How to Build Your Credit the Wrong Way

We talk a lot about how to rebuild credit, but what if you’re just starting out? The act of establishing credit is just as important—perhaps more so—because it sets the tone for a positive financial future.

If you are new to the blog, spend some time sifting through the hundreds of articles we’ve posted. In the meantime, consider the items below. These credit-building mistakes are common, and should be avoided if possible.

Don’t:

• Rent-to-own your stuff.

Rent-to-own stores seem to offer great deals. After all, where else can you buy a 60-inch flat-screen for only $39 a month? Before using this option as a credit booster, it’s important to read the fine print. While it’s true that most rent-to-own stores offer low payment options, the keyword is rent. You are paying to borrow an item during a 12-24 month period. Afterward, you have the option of returning it and losing your investment or buying it for an inflated price. At the end of 24 months, the “deal” of renting will cost you $936 with no reward. A better solution: Skip rental options and use credit wisely. Apply for a zero-percent interest credit card or a line of store credit. Create a plan that will allow you to pay off the TV on time and without accruing interest. The result? A positive account and money-well-spent. You can’t lose.

• Save all your cash.

You may think that a hefty bank account is the key to increasing your credit score. While a savings account is important, your credit score is not graded based on income or how much money you have in the bank. Keep saving at least 10 percent of your income for emergencies, and invest the rest in something productive.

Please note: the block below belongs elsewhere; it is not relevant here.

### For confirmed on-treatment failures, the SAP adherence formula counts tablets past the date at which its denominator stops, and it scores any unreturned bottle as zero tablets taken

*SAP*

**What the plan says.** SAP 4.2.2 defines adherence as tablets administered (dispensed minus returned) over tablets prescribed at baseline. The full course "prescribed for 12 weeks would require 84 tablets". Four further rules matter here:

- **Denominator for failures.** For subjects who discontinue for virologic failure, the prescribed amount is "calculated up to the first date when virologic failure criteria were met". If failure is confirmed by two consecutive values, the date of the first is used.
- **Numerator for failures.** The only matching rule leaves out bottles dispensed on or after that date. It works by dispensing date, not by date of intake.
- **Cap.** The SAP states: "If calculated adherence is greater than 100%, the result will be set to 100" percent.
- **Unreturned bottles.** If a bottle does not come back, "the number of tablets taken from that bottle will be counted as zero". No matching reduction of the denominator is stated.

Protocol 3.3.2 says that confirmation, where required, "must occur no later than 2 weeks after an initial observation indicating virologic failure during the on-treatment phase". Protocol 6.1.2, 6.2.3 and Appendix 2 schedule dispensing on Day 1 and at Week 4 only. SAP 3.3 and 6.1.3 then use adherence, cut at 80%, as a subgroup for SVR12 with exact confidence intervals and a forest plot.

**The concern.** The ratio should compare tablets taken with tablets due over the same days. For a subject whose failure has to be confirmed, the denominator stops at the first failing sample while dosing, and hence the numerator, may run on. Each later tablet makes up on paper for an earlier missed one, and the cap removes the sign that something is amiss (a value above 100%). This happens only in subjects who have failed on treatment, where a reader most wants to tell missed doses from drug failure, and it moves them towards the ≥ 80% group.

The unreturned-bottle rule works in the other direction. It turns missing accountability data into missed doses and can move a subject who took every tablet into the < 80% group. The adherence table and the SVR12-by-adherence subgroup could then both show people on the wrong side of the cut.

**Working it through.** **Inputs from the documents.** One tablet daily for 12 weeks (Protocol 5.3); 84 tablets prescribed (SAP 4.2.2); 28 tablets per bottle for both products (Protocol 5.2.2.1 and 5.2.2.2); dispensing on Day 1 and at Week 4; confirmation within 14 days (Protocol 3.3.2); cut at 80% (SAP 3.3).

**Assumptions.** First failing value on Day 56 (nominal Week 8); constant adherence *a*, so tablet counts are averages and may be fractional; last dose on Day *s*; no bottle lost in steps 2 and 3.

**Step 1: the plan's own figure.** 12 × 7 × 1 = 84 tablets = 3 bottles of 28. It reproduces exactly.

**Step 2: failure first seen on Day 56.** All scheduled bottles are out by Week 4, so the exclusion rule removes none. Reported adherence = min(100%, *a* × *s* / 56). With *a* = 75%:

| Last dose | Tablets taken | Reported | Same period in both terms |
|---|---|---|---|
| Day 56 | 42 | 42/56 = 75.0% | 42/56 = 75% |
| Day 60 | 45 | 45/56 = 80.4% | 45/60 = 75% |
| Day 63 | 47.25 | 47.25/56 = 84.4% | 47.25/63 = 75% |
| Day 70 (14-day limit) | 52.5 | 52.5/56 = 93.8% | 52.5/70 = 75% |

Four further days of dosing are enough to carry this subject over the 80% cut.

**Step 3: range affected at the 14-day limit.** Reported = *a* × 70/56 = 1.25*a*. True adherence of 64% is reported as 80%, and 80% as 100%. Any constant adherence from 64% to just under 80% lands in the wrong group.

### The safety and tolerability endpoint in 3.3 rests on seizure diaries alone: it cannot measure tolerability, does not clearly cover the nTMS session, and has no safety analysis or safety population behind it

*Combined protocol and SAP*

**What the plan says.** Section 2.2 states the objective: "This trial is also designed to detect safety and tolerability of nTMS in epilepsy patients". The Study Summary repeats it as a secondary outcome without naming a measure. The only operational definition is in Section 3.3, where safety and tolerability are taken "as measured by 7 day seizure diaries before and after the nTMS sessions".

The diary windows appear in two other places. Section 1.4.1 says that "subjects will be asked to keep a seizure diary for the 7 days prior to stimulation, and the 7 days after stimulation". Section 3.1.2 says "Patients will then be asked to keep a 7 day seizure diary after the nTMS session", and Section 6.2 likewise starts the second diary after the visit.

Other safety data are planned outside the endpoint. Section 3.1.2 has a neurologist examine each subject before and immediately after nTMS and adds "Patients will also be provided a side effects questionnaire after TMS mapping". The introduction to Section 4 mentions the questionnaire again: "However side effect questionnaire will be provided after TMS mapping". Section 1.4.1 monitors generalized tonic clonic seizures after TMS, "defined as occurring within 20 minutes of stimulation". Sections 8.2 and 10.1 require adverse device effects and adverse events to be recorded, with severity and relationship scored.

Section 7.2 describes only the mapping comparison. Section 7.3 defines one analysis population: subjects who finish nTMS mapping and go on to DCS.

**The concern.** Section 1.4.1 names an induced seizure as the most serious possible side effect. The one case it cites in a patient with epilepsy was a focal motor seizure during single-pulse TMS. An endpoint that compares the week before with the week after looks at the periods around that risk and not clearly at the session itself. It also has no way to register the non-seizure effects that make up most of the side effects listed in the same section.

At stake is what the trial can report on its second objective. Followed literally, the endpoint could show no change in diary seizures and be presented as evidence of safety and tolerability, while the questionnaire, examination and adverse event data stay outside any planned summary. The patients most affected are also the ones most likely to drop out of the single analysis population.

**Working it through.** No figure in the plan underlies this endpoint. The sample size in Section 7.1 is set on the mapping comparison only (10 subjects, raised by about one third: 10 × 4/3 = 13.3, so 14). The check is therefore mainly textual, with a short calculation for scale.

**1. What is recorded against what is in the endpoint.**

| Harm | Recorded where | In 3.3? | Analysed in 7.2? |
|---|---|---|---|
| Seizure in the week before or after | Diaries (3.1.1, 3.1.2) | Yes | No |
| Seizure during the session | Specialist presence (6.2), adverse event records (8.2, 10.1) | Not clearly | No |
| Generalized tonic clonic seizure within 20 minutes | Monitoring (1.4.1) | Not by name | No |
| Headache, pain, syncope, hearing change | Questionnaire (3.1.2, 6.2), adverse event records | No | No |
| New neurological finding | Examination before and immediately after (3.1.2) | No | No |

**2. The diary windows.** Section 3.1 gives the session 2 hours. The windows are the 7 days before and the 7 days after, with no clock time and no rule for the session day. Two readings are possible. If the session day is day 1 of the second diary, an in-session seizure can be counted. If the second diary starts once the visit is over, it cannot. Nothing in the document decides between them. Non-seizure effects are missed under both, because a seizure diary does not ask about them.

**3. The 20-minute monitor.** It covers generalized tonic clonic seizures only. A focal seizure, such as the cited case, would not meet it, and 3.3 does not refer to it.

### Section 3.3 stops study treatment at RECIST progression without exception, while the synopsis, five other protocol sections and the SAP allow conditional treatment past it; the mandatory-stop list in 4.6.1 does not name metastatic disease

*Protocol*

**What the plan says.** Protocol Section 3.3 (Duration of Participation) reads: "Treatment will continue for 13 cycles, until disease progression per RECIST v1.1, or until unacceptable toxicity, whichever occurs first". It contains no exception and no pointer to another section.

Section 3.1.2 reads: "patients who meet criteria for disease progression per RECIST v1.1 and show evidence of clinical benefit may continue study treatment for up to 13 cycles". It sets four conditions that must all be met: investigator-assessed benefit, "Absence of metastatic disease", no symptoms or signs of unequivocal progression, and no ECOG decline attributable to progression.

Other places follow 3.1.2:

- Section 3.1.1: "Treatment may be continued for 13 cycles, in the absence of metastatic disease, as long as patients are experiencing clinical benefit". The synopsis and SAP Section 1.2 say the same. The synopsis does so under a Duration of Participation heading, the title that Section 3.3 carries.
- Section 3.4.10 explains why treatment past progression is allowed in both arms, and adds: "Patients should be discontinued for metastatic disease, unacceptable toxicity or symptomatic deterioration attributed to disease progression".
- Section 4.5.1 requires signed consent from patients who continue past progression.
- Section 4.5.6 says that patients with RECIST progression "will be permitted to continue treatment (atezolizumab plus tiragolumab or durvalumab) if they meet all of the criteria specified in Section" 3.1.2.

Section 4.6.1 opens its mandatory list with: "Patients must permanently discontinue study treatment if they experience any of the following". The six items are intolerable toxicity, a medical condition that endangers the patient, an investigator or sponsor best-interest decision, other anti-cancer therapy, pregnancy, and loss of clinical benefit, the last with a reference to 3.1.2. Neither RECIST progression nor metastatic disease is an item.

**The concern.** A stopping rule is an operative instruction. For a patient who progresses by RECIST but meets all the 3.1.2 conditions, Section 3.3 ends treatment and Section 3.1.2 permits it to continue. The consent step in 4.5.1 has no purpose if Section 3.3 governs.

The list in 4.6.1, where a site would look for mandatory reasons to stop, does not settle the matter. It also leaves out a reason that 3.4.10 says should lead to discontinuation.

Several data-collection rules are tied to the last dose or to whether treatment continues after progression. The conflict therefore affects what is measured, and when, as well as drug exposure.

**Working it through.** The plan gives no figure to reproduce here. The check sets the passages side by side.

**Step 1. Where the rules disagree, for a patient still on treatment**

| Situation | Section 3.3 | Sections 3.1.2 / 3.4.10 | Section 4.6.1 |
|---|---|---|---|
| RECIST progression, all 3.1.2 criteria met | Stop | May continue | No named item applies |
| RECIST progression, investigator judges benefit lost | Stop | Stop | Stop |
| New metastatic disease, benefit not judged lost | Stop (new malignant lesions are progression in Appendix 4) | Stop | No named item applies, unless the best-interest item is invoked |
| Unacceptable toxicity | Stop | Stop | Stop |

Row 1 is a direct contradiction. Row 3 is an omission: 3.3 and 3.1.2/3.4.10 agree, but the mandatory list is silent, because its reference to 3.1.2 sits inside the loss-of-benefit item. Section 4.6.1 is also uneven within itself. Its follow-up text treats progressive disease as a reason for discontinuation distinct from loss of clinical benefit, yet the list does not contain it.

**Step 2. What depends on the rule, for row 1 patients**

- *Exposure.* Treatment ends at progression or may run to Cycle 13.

• Invest foolishly.

Speaking of investments, increasing your credit score won’t happen with get-rich-quick schemes. Sure, you’d like to buy a new car or put a large down-payment on a house, but throwing all your cash into the stock market could have disastrous results. If investing is your goal, find a certified financial planner to help you create a strategy. Save for retirement before focusing on material things. Planning for the future will help protect your long-term credit stability, allowing you to take bigger risks down the road.

• Attach yourself to another person.

Increasing your credit score is not a buddy-system activity. Earning a positive score should never rest on the shoulders of a friend, especially if their behavior could affect your future. Consider the following example:

Sydney recently graduated college and is looking for an apartment. Although she can afford a one-bedroom, she decides to find a bigger place with an acquaintance she met at school. By the end of the third month, Sydney’s roommate is behind on the rent, forcing her to pick up the slack in order to avoid eviction and credit score damage. What seemed like a good idea is quickly draining her bank account.

Take a lesson from Sydney’s story and protect your credit with ferocity. Unless your cosigner is trustworthy and employed, don’t attach your name to theirs.

• Charge everything.

You wouldn’t use a sledgehammer to hang a photograph. Like most things, there is finesse to building credit, a balance that helps increase your credit score with effectiveness. While it may seem like a good idea to use your credit card, charging too much will actually hurt your score. When it comes to credit, the rule of thumb is this: Never charge more than 25 percent of your limit. Building credit takes time; don’t rush it.